Some say volatility, rather than debt, is the best way to think about risk as an investor, but Warren Buffett said “volatility is far from risk.” It’s only natural to consider a company’s balance sheet when looking at its level of risk, as debt is often involved when a business collapses. Like many other companies Prince Pipes and Fittings Limited (NSE: PRINCEPIPE) uses debt. But does this debt worry shareholders?
When is debt dangerous?
Debts and other liabilities become risky for a business when it cannot easily meet these obligations, either with free cash flow or by raising capital at an attractive price. In the worst case scenario, a business can go bankrupt if it cannot pay its creditors. While it’s not too common, we often see indebted companies continually diluting their shareholders because lenders are forcing them to raise capital at a ridiculous price. Of course, the advantage of debt is that it often represents cheap capital, especially when it replaces dilution in a business with the ability to reinvest at high rates of return. The first step in examining a company’s debt levels is to consider its cash flow and debt together.
See our latest review for Prince Pipes and Fittings
What is the debt of Prince Pipes and Fittings?
The image below, which you can click for more details, shows Prince Pipes and Fittings owed 880.3 million yen at the end of March 2021, a reduction from 2.48 billion yen. yen over one year. But on the other hand, it also has 2.33 billion yen in cash, which leads to a net cash position of 1.45 billion yen.
A look at the responsibilities of Prince Pipes and Fittings
According to the latest published balance sheet, Prince Pipes and Fittings had liabilities of 5.22 billion yen due within 12 months and liabilities of 408.5 million yen due beyond 12 months. On the other hand, he had cash of 2.33 billion yen and 3.62 billion yen in receivables within a year. So it actually has ₹ 326.1m Following liquid assets as total liabilities.
Considering the size of Prince Pipes and Fittings, it appears that its liquid assets are well balanced with its total liabilities. So the 75.5 billion yen company is highly unlikely to run out of cash, but it’s still worth keeping an eye on the balance sheet. Put simply, the fact that Prince Pipes and Fittings has more cash than debt is arguably a good indication that it can safely manage its debt.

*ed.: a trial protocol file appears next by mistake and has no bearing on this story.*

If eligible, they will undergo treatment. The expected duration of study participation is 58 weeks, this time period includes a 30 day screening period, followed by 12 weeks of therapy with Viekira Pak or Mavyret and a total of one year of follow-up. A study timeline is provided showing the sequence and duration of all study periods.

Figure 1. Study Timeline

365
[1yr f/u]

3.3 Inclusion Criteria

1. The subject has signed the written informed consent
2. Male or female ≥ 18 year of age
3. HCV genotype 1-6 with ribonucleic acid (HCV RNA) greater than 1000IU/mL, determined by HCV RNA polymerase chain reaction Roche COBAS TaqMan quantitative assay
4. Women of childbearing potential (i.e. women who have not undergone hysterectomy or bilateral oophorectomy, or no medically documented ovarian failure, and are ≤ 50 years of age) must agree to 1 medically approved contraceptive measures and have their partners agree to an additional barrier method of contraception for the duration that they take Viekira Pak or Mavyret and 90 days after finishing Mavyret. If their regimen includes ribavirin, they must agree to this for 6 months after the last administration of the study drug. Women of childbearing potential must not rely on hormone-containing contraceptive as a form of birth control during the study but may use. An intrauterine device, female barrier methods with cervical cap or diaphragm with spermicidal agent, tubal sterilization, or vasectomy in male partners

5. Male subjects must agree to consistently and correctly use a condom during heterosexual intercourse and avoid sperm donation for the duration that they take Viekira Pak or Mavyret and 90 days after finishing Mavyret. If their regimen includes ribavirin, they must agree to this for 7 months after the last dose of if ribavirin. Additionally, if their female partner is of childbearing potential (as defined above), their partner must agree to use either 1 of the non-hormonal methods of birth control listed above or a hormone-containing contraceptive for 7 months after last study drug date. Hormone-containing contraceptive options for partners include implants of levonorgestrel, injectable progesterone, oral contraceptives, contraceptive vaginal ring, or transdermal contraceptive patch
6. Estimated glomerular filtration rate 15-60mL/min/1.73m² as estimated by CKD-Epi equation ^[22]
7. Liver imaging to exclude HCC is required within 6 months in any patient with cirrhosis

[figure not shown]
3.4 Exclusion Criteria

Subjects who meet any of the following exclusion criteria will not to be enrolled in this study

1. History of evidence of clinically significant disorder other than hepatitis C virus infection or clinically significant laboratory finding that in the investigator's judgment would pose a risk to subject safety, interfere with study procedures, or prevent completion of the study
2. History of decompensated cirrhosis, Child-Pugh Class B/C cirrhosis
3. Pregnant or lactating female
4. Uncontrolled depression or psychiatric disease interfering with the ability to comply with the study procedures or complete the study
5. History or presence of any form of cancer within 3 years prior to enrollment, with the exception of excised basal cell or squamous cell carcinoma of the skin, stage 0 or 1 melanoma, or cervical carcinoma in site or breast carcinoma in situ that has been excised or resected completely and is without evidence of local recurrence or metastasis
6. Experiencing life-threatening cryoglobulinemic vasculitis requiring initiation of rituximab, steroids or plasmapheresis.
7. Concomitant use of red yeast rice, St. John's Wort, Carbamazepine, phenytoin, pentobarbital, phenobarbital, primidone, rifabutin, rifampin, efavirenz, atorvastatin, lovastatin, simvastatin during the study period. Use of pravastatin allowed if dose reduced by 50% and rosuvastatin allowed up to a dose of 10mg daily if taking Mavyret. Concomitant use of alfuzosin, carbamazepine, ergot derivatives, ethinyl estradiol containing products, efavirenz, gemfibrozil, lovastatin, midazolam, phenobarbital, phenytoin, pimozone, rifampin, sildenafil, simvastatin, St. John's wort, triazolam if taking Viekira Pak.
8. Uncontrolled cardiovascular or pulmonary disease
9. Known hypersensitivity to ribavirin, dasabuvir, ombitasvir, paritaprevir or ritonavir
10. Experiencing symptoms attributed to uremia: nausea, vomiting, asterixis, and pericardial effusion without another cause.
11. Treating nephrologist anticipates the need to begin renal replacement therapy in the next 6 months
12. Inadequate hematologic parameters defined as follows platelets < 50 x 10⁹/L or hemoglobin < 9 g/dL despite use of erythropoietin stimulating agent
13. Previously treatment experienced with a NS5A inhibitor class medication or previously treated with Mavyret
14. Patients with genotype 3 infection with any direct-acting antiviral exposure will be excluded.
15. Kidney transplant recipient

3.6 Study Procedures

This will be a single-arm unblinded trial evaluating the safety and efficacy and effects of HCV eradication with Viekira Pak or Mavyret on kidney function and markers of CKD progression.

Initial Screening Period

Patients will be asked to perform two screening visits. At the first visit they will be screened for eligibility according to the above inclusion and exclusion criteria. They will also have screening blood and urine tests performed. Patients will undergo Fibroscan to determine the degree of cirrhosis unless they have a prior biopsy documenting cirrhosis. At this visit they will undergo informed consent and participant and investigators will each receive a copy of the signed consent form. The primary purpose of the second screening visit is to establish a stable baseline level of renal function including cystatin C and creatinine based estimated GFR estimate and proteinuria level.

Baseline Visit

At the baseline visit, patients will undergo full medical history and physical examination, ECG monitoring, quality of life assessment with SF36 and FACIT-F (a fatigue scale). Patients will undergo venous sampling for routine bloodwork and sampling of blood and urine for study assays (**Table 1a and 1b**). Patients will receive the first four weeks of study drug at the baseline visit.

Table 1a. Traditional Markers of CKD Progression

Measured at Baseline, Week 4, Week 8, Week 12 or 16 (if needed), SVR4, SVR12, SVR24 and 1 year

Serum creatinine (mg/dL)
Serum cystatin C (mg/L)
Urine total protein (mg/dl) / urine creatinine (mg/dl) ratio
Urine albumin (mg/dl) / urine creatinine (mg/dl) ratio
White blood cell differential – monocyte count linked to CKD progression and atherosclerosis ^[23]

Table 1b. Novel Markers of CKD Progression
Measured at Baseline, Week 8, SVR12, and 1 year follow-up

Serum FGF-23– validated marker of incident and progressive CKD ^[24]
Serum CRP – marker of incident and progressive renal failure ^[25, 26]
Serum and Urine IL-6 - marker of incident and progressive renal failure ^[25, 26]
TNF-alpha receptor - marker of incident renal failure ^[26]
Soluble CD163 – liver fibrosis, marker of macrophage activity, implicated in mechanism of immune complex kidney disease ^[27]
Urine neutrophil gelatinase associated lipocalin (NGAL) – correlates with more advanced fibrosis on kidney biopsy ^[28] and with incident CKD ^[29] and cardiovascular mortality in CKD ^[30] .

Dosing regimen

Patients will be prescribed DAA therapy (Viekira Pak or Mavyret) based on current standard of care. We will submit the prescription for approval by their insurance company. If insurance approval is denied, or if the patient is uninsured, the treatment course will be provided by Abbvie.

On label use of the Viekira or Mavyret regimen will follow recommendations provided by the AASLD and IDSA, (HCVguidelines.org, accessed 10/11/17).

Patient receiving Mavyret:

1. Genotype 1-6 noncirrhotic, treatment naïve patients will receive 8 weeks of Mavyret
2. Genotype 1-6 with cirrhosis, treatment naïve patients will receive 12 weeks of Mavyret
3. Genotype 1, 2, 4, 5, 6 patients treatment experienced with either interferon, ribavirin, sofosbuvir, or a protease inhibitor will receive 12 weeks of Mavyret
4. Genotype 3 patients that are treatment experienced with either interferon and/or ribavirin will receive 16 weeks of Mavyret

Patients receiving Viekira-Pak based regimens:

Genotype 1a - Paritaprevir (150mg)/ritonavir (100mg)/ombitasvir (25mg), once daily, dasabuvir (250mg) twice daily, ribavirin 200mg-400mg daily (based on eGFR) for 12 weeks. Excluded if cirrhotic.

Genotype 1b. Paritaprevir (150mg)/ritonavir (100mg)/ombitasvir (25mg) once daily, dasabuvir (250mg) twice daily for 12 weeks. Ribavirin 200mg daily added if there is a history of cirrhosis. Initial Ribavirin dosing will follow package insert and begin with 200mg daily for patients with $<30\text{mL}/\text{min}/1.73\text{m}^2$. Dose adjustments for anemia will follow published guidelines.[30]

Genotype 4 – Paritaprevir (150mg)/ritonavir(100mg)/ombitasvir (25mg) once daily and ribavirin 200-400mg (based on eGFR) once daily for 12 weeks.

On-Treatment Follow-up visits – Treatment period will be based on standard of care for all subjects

Best of all, Prince Pipes and Fittings increased their EBIT by 102% last year, which is an impressive improvement. If sustained, this growth will make debt even more manageable in the years to come. When analyzing debt levels, the balance sheet is the obvious starting point. But it is future profits, more than anything, that will determine Prince Pipes and Fittings’s ability to maintain a healthy balance sheet in the future. So, if you want to see what the professionals think, you might find this free analyst earnings forecast report interesting.
Finally, a business needs free cash flow to pay off debts; accounting profits are not enough. Although Prince Pipes and Fittings has net cash on its balance sheet, it is still worth examining its ability to convert earnings before interest and taxes (EBIT) into free cash flow, to help us understand how quickly it is. this cash balance is built (or eroded). Over the past three years, Prince Pipes and Fittings’s free cash flow has been 32% of its EBIT, less than we expected. It’s not great when it comes to paying down debt.
While we sympathize with investors who find debt worrying, you should keep in mind that Prince Pipes and Fittings has net liquidity of 1.45 billion yen, as well as more liquid assets than liabilities. And it impressed us with its EBIT growth of 102% over last year. So is Prince Pipes and Fittings debt a risk? It does not seem to us. The balance sheet is clearly the area you need to focus on when analyzing debt. But at the end of the day, every business can contain risks that exist off the balance sheet. Example: we have spotted 2 warning signs for Prince Pipes and Fittings you must be aware.
At the end of the day, it’s often best to focus on businesses that don’t have net debt. You can access our special list of these companies (all with a history of profit growth). It’s free.
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